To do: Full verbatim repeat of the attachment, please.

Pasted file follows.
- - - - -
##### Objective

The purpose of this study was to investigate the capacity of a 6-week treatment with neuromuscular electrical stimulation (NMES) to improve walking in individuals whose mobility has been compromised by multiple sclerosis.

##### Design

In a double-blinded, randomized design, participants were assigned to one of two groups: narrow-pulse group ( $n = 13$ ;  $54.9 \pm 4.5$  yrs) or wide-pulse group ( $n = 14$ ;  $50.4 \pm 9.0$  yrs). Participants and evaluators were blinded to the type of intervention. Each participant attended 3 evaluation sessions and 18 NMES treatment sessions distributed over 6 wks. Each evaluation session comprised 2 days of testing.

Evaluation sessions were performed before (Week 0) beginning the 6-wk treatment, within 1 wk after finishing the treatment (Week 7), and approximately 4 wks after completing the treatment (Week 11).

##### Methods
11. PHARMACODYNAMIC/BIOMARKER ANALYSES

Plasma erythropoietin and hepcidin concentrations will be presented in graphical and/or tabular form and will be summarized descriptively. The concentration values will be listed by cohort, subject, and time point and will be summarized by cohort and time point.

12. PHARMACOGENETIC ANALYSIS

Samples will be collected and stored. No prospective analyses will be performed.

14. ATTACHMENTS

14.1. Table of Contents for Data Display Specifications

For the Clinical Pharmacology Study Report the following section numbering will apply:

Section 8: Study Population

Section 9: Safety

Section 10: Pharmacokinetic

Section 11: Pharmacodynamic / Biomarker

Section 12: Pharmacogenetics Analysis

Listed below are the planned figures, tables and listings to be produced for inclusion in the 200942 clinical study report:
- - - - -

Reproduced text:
##### Objective

The purpose of this study was to investigate the capacity of a 6-week treatment with neuromuscular electrical stimulation (NMES) to improve walking in individuals whose mobility has been compromised by multiple sclerosis.

##### Design

In a double-blinded, randomized design, participants were assigned to one of two groups: narrow-pulse group ( $n = 13$ ;  $54.9 \pm 4.5$  yrs) or wide-pulse group ( $n = 14$ ;  $50.4 \pm 9.0$  yrs). Participants and evaluators were blinded to the type of intervention. Each participant attended 3 evaluation sessions and 18 NMES treatment sessions distributed over 6 wks. Each evaluation session comprised 2 days of testing.

Evaluation sessions were performed before (Week 0) beginning the 6-wk treatment, within 1 wk after finishing the treatment (Week 7), and approximately 4 wks after completing the treatment (Week 11).

##### Methods
11. PHARMACODYNAMIC/BIOMARKER ANALYSES

Plasma erythropoietin and hepcidin concentrations will be presented in graphical and/or tabular form and will be summarized descriptively. The concentration values will be listed by cohort, subject, and time point and will be summarized by cohort and time point.

12. PHARMACOGENETIC ANALYSIS

Samples will be collected and stored. No prospective analyses will be performed.

14. ATTACHMENTS

14.1. Table of Contents for Data Display Specifications

For the Clinical Pharmacology Study Report the following section numbering will apply:

Section 8: Study Population

Section 9: Safety

Section 10: Pharmacokinetic

Section 11: Pharmacodynamic / Biomarker

Section 12: Pharmacogenetics Analysis

Listed below are the planned figures, tables and listings to be produced for inclusion in the 200942 clinical study report: